TAP Salt Inc. - Turning Brine into Salt
Released: January 9, 2016
The Trans Africa Pipeline (TAP Inc.), an 8,000 km. freshwater pipeline designed to traverse 11 countries across the Sahel area of Africa, will, on start-up, produce about 400,000 cubic meters of fresh water per day from the first of two very large scale desalination plants.
Plans are for large desalination plants to be built on both the east and the west coasts of Africa. The desalination process, however, creates extremely highly-level salt brine, which can create substantial environmental problems as most desalination plants pump the 'desal' brine back into the ocean or body of water where it originated.
TAP Inc., a non-profit organization launched and based in Canada, has developed a different and far more positive strategy. TAP Inc. has conceptualized, researched and designed TAP Salt Inc., a for-profit consortium including TAP Inc., the Pan African Great Green Wall Agency, additional government representation from the two countries where the initial desalination operations will be constructed, Mauritania and Sudan, and outside investors.
TAP Salt will eliminate the return of high-saline salt brine back into the oceans, and extract a globally-high-demand product – salt – from its desalination process; provide a financial return to TAP Inc. to support its on-going operations; provide a financial return to TAP Salt commercial investors; and to the 11 PAGGW Agency countries. This financial return will provide the PAGGW countries with some commercial profit, education and employment opportunities to build and maintain the salt operation, and financial assets to maintain the security and the operations of the salt ponds and TAP's fresh water pipeline.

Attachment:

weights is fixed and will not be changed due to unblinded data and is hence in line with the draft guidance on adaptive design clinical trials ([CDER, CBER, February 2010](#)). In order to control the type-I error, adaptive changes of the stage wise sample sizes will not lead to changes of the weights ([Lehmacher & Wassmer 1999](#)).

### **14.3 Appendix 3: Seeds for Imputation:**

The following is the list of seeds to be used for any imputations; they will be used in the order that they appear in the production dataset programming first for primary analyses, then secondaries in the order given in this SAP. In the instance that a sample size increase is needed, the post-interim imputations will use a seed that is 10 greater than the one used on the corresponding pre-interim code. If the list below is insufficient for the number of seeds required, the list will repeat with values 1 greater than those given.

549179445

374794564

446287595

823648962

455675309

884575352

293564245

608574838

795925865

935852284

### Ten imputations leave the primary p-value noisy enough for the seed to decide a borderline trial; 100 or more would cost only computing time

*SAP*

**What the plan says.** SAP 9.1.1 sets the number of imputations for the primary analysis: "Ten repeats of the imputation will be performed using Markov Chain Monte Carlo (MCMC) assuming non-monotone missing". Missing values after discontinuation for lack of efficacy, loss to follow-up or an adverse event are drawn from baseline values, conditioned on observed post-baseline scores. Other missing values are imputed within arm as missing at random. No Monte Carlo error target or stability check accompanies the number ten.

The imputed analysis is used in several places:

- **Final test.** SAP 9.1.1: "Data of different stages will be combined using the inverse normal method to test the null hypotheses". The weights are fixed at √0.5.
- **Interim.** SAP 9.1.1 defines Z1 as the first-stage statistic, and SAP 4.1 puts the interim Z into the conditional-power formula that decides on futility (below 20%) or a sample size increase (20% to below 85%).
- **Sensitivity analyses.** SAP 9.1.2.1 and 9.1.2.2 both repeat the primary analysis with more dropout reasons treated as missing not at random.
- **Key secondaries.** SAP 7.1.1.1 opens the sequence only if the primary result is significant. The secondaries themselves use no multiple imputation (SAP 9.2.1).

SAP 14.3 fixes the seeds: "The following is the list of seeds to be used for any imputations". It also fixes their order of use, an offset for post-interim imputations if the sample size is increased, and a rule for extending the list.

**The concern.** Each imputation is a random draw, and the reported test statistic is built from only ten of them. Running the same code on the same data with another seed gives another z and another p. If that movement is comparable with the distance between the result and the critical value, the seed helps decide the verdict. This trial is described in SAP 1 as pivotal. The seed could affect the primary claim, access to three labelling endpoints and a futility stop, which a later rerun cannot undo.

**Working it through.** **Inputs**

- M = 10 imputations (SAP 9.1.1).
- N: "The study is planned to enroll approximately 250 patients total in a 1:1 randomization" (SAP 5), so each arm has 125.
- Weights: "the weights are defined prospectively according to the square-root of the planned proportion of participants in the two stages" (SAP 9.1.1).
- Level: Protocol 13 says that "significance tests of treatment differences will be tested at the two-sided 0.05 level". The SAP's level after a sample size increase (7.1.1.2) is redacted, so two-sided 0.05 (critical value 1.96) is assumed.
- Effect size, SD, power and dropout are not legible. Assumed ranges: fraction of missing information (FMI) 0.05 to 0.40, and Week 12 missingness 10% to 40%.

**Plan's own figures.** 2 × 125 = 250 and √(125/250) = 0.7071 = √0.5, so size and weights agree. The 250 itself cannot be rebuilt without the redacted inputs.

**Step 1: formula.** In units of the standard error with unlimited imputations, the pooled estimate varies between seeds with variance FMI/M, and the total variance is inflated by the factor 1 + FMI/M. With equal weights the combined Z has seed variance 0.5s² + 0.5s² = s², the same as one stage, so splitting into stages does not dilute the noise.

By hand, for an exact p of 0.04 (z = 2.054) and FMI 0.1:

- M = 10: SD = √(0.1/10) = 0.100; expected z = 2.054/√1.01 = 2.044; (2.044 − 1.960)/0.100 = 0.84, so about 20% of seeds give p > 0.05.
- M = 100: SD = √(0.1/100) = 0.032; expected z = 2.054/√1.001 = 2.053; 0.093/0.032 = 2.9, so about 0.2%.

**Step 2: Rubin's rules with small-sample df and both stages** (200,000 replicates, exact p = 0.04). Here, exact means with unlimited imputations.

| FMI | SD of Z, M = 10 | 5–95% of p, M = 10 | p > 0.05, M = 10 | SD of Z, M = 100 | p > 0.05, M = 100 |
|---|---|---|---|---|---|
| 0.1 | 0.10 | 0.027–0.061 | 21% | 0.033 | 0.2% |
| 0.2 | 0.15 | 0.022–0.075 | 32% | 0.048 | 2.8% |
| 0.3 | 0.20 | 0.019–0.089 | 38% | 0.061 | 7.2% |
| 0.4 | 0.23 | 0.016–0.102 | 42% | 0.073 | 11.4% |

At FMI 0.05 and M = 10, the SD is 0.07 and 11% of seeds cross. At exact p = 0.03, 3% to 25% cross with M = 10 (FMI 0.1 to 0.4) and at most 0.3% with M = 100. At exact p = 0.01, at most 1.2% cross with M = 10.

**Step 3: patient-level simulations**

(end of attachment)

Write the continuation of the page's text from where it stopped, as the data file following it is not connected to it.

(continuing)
TAP's desalination plants will take in from the oceans just over one million cubic meters of salt water per day. One cubic meter of water is equal to about 264 gallons (U.S.). From that salt water, 400,000 cubic meters of fresh, potable drinking water will be extracted for use by the residents of the 11 Sahel countries.
About 650,000 cubic meters of brine is the result. This brine contains 1½ to two times greater salinity than the oceans to which it is normally returned. At many of the desalination plants around the world, which currently number approximately 15,000, that brine is simply returned to the ocean, an action that substantially and continually increases salinity in the area and seriously endangers ocean life.
The TAP Salt Inc. plan defines a far safer, more environmentally-friendly and commercially-viable alternative; massive salt ponds that use the area’s endless sunshine to evaporate water from the brine in a series of membrane-lined salt ponds.
The commercial uses of salt around the world are myriad, as is the substantial import of salt to many countries. The U.S.-based Salt Institute lists 1,400 commercial uses for salt which includes roads and transportation, metallurgy, pharmaceutical/medical uses as well as being an essential mineral for human health. The low-end market price for salt currently is about $50 (U.S.) per tonne and TAP Salt Inc. predicts a conservative production from its salt ponds at about 13 million tonnes of salt per year.
TAP Inc. is currently working on solidifying its partnership with the 11 countries of the Pan African Great Green Wall Agency, which will enable the construction of TAP’s fresh water pipeline and construction of financially-valuable salt ponds.
Released by: TAP